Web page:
If there’s one thing that Batman fans can’t complain about, it’s the number of opportunities the character has had to shine on the big screen. Since Michael Keaton portrayed the Caped Crusader in 1989’s Batman, Bruce Wayne has shown up in 12 live-action films—13 if you want to count his brief appearance as a child in Joker—with five different actors putting on the Batsuit. Some of these Batmen have regaled us with a voice that sounds like Bruce sandpapered his larynx; others have embraced pointy nipples and credit cards bearing their Bat-signature. For better or worse, no two live-action Batmans are the same—a challenge that The Batman director Matt Reeves and its star, Robert Pattinson, have met with headline-grabbing zeal.
In the lead-up to The Batman’s theatrical release next month, Reeves and Pattinson have talked at length about all the influences behind their nearly three-hour film. And if you take all these quotes about the movie’s thematic inspirations at face value, then The Batman is shaping up to be the cinephile’s equivalent of Space Jam: A New Legacy, with pop culture references flooding every inch of the screen like a bunch of bats emerging from a damp cave.
Granted, it’s possible that Reeves and his Bat-muse are embellishing some of the details—first and foremost, they’re trying to promote a blockbuster. (That they’ve already gotten this much attention proves that it’s working.) But since they’ve invited all these comparisons to fuel the hype, let’s go through everything The Batman has been compared to before offering up a verdict on whether each supposed influence seems like a good fit for the character and movie. It’s time to light up the Blog Signal and dive in.
As Robert Pattinson revealed in a GQ profile this month, The Batman’s noir influences will be felt from the opening shot. “The first shot is so jarring from any other Batman movie that it’s just kind of a totally different pace,” he says. “It was what Matt was saying from the first meeting I had with him: ‘I want to do a ’70s noir detective story, like The Conversation.’” While Pattinson has admitted that he sometimes makes stuff up in interviews—including a previous comment in a profile about not washing his hair that made the rounds—it’s safe to assume that he’s being truthful about The Batman, if only because Reeves has been adamant that his film is supposed to feel like an old-school noir.
Aside from The Conversation, Reeves was inspired by Roman Polanski’s Chinatown, comparing the widespread corruption that Jack Nicholson’s Jake Gittes uncovers to Bruce’s odyssey in Gotham City. “Chinatown is a kind of metaphor for just how corrupt we are,” Reeves told MovieMaker Magazine. But arguably the biggest noir inspiration of all came from the first film of Alan J. Pakula’s acclaimed “paranoia” trilogy, 1971’s Klute, in which a detective (Donald Sutherland) tries to save a call girl (Jane Fonda) who’s being stalked by a killer. For Zoë Kravitz, the relationship between Batman and her Catwoman was heavily inspired by Sutherland and Fonda’s dynamic in Klute. “That film kind of became a bible for me in terms of tone and the relationship between the two of them,” Kravitz said. “What I love about Donald Sutherland in that movie is he judges her—he judges her and yet he falls in love with her. And I just thought that there was something about that, that related to what I thought could be a Batman–Selina Kyle story.”
Verdict: Batman is supposed to be “the world’s greatest detective,” and yet his previous live-action appearances have been criminally low on actual investigative work. (The Ben Affleck Batman, for instance, was more likely to open up Gotham’s first CrossFit gym.) It’s not only a great idea to bring Batman back to his noir roots: somehow, it also hasn’t really been done before.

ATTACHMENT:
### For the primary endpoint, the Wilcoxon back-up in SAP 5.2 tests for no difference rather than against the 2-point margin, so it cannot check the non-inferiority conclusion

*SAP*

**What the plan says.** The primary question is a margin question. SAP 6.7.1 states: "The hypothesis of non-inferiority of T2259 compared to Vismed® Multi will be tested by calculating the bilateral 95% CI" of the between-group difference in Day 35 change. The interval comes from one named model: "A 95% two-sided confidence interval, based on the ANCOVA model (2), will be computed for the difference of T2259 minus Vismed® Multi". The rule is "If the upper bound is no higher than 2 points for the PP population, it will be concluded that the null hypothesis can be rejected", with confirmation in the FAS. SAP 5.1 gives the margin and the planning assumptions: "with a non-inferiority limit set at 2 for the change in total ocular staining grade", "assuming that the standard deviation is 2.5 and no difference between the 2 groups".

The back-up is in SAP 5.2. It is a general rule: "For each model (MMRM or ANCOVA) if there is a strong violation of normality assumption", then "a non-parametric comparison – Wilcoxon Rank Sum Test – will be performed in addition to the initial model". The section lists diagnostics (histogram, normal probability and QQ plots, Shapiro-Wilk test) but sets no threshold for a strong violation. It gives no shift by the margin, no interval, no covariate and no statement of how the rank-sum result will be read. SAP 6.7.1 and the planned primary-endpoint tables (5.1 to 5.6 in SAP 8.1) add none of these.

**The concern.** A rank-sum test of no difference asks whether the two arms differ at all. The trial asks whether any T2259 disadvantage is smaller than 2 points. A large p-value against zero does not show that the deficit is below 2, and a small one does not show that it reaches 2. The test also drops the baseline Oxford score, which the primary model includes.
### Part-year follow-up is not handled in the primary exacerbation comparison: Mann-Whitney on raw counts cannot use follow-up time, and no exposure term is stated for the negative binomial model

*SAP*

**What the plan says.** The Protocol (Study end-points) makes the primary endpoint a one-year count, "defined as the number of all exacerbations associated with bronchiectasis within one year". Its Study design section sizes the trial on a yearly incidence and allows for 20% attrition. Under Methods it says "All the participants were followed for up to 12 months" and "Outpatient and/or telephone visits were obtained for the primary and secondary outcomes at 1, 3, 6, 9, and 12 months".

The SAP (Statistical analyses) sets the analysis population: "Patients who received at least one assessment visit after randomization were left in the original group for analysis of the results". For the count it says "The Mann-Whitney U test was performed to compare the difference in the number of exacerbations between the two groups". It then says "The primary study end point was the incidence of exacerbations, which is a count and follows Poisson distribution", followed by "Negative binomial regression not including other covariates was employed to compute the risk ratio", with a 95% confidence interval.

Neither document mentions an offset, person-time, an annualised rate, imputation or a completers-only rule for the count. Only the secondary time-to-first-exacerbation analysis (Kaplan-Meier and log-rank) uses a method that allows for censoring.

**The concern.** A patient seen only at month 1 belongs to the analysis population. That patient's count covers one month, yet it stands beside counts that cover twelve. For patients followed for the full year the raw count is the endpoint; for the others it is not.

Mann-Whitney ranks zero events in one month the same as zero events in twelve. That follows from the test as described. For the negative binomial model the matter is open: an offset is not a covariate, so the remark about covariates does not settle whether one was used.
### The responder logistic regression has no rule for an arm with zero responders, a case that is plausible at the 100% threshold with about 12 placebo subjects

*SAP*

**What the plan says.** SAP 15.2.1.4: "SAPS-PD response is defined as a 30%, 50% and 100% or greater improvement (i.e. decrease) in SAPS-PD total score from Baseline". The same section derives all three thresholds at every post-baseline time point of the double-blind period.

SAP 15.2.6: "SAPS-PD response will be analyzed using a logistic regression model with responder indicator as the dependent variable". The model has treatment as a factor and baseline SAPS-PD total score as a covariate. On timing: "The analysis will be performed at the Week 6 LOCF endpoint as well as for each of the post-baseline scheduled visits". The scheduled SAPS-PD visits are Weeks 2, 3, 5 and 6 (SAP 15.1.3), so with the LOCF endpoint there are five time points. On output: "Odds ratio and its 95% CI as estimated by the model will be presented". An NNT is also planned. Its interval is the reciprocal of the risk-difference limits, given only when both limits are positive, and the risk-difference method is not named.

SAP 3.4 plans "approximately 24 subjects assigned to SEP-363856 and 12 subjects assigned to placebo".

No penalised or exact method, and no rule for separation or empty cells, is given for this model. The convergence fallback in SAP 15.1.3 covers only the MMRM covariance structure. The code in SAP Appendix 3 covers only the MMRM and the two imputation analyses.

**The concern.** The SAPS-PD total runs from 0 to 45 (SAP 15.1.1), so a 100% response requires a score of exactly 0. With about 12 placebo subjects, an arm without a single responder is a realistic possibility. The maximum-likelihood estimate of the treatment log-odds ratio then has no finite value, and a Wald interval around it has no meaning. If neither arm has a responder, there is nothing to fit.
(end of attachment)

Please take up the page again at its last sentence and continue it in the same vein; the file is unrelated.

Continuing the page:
Serial Killers, Real and Fictional (and David Fincher)
While The Batman will feature several iconic comic book villains, including Catwoman and the Penguin, the film’s big bad appears to be the Riddler (Paul Dano). As we’ve seen from the trailers, this Riddler leaves cryptic, personal messages for Batman at crime scenes to piece together. It’s a storytelling choice that was based on the real-life Zodiac Killer, who sent coded cyphers to the San Francisco Chronicle during his infamous killing spree in the late ’60s. “[The Zodiac Killer] went around in a black, crudely-made costume, with an insignia and an executioner-type hood,” Reeves told Empire Magazine. “In the darkest of dark ways, he’s the real-world analogy for one of these rogues’-gallery characters. There was something very powerful and provocative in that idea.” (As an extension of that influence, Dano’s Riddler looks like a greener version of the Zodiac.)
Of course, the Zodiac Killer was also the subject of David Fincher’s masterful Zodiac, and when thinking about terrifying interpretations of serial killers on the big screen, he’s probably the first filmmaker who comes to mind. After the first trailer for The Batman came out in August 2020, fans quickly noticed that it was imbued with the same brooding, ominous tone of Fincher’s serial killer movies—most notably Se7en. After all, the riddle-like nature of the Riddler’s clues certainly seemed of a piece with John Doe’s bloody, biblical-themed crusade.
Verdict: “Yes … ha ha ha … yes!”
Noirs with overwhelmed detectives navigating the seedy underbellies of their corrupt cities aren’t the only inspiration that The Batman takes from the ’70s: When it comes to Bruce Wayne, Reeves apparently also wanted to channel a bit of Taxi Driver. On the surface, this seems like an odd fit for Gotham’s resident billionaire: The central figure of the Martin Scorsese–directed drama, played by Robert De Niro, is like the throwback version of an incel. But as Reeves explained to Esquire, Bruce becomes obsessive about crime in Gotham and Batman’s role in it.
“He’s doing a kind of criminological experiment where he’s trying to see what effect he can have on crime in the city, the way that Dr. Jekyll charted his experiment and what was happening to himself,” Reeves said. “It was this psychological kind of thing. Almost like a kind of Travis Bickle sort of journal.” It’s also worth noting that this isn’t the first time that the director has made a connection between The Batman and Taxi Driver: He talked about the film as an influence when the first trailer premiered at DC’s FanDome in August 2020.
Verdict: Reeves is really hammering home the point that The Batman is influenced by the ’70s, but callbacks to detective noirs seem more fitting than Travis Bickle references. Put another way: It feels way more likely that Bruce would say, “Forget it, Alfred, it’s Gotham,” than yell at himself in the mirror and shave his hair into a mohawk.
For The Batman, Reeves wanted Bruce/Batman to be a constant presence in the movie. It’s a decision that the filmmaker not only likened to (yet again) how Chinatown spends so much time with Jake Gittes, but also to the kind of paranoid headspace associated with an Alfred Hitchcock thriller. “Batman or Bruce is in almost every scene in the movie, which is not the usual way these movies are done,” Reeves told Entertainment Weekly. “It’s a very Hitchcockian kind of point of view where you are wedded to his experience.”